The Tool that Changed my Life

It was thirty years ago this summer. I was thirteen years old visiting my grand parent’s house on my Mom’s side in Detroit, Michigan when I walked into my Grandpa’s garage and spotted this little drill press on top of his cabinet.

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It’s was a little German-made drill press. It had no manufacturer’s name on it, so I have no idea who made it, but I thought it was the coolest tool I ever saw. I played with it for a few minutes, and my Grandpa seeing I took a liking to it, gave it to me. I was stoked.

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My Grandpa was never really a woodworker. He was a mechanic who restored old cars like Ford Model T’s and Maxwell’s, so he had no use for the press. I just started to work with wood in my parent’s basement, so I was glad to have it.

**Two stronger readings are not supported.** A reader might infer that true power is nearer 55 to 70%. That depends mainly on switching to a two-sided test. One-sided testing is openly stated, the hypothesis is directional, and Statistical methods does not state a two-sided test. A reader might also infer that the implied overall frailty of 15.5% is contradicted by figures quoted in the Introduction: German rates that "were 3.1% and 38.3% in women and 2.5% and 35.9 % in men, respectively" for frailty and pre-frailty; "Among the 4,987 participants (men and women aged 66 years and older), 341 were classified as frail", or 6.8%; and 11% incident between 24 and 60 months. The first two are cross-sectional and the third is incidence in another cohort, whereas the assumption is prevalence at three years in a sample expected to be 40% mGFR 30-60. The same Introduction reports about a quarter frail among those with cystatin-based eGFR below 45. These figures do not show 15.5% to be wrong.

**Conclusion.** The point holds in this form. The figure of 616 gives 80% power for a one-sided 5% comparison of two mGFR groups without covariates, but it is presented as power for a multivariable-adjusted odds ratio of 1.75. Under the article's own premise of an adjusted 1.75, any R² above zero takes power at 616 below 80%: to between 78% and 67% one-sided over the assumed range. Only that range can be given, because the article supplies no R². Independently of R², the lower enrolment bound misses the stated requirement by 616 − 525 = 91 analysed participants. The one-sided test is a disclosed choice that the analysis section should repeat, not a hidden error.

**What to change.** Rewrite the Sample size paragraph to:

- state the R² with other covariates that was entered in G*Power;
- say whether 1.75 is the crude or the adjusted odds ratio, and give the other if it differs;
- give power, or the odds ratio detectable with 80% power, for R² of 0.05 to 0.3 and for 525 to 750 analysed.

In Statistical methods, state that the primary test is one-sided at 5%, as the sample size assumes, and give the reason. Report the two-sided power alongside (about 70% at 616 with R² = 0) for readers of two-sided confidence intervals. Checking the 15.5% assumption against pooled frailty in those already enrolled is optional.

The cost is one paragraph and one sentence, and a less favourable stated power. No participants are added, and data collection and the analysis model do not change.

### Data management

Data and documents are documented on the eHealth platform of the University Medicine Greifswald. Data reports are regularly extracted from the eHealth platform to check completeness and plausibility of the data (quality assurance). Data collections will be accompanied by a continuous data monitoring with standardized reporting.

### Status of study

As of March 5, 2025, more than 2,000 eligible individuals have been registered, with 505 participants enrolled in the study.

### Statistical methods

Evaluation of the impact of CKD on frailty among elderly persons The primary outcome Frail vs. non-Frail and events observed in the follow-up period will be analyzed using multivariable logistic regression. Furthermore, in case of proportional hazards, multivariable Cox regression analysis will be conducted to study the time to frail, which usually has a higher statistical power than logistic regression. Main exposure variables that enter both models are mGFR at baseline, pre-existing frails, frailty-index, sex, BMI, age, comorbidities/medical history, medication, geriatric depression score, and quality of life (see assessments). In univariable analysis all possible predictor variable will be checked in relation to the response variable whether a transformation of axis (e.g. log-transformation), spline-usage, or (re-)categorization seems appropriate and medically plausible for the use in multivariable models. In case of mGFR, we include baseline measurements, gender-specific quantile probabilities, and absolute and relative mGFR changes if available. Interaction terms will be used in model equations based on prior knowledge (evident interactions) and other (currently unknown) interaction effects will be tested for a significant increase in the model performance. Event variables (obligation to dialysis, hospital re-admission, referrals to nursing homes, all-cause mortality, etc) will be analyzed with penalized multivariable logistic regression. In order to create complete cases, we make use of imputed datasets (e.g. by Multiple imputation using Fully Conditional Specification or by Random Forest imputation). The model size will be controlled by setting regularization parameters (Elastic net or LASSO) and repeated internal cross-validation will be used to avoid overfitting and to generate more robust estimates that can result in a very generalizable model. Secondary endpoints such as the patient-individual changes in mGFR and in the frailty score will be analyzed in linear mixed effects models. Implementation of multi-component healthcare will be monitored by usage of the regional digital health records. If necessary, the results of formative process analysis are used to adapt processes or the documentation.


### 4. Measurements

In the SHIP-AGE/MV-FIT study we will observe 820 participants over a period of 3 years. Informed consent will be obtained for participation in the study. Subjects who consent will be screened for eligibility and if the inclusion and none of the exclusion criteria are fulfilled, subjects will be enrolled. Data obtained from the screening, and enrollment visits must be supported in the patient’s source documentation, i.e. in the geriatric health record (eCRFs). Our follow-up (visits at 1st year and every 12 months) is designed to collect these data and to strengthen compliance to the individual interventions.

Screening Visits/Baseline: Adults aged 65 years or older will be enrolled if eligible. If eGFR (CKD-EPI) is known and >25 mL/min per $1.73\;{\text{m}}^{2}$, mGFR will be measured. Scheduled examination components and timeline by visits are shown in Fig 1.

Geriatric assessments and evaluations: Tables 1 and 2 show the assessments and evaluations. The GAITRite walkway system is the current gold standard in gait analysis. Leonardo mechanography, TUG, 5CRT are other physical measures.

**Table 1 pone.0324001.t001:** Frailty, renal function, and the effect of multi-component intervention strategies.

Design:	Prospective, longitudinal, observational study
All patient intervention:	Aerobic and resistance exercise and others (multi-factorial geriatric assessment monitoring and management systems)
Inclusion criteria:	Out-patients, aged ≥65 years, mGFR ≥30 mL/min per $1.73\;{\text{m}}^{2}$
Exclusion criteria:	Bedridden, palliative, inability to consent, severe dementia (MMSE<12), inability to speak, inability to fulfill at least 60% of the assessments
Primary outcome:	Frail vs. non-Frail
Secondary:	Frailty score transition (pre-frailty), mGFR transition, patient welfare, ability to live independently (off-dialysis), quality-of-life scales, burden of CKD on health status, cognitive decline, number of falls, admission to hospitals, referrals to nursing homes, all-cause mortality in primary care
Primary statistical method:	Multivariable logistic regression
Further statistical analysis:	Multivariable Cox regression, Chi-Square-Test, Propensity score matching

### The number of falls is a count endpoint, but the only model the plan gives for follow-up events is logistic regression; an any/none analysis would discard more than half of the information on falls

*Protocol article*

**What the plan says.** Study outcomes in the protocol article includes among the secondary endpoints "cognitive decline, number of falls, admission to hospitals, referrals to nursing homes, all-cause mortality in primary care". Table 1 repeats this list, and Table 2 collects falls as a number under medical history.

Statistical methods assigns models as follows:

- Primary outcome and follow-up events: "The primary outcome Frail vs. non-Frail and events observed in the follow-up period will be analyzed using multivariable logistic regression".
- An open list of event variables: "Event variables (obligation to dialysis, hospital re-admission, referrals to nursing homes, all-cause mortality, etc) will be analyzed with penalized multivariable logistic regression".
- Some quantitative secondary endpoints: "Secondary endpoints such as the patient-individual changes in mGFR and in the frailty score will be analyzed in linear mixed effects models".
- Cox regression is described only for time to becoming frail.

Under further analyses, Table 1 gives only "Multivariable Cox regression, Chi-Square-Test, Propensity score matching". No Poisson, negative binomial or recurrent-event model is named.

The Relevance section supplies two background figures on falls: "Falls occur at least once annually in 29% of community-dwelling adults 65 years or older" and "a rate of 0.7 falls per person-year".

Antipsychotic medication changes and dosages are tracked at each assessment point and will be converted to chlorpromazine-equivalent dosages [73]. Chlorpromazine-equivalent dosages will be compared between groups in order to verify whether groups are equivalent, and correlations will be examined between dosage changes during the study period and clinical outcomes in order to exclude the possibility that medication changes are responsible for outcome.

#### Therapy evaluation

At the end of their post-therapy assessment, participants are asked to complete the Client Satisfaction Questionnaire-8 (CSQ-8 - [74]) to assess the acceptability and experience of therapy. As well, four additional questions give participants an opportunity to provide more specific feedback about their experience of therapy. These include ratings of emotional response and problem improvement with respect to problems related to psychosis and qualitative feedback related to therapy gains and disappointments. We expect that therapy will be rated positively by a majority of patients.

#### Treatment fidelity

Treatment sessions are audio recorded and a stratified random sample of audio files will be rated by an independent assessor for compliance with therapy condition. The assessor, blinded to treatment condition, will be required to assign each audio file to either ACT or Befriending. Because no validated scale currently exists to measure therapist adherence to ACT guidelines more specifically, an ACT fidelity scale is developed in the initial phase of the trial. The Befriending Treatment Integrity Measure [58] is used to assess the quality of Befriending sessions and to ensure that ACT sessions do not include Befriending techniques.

A few days later, my Mom, Grandparents, and I went to the flea market. While there, I started hunting for more cool tools. I found some old wrenches and a Ohio Tool Co wooden razee fore plane that I still use to this day. The only money I had was a few bucks I saved up from my allowance of cutting the grass, so I bought all my tools dirt cheap. Nevertheless, even though I didn’t realize it at the time, it was the start of my antique tool collecting.

As the months and years went by, I started buying more and more old tools. I’d buy planes, chisels, drills, saws and clean them up. As my tool collection grew, my woodworking skills developed right along with every tool I bought as I learned how to use it. I enjoyed the process of restoring old planes so much that I kept buying more of them and before I knew it, I had collected nearly 100 old tools by the time I was sixteen years old. I used to have white bookshelves in my parent’s basement filled with all my tools. My friends would come over, take a look, and asked what the hell was wrong with me.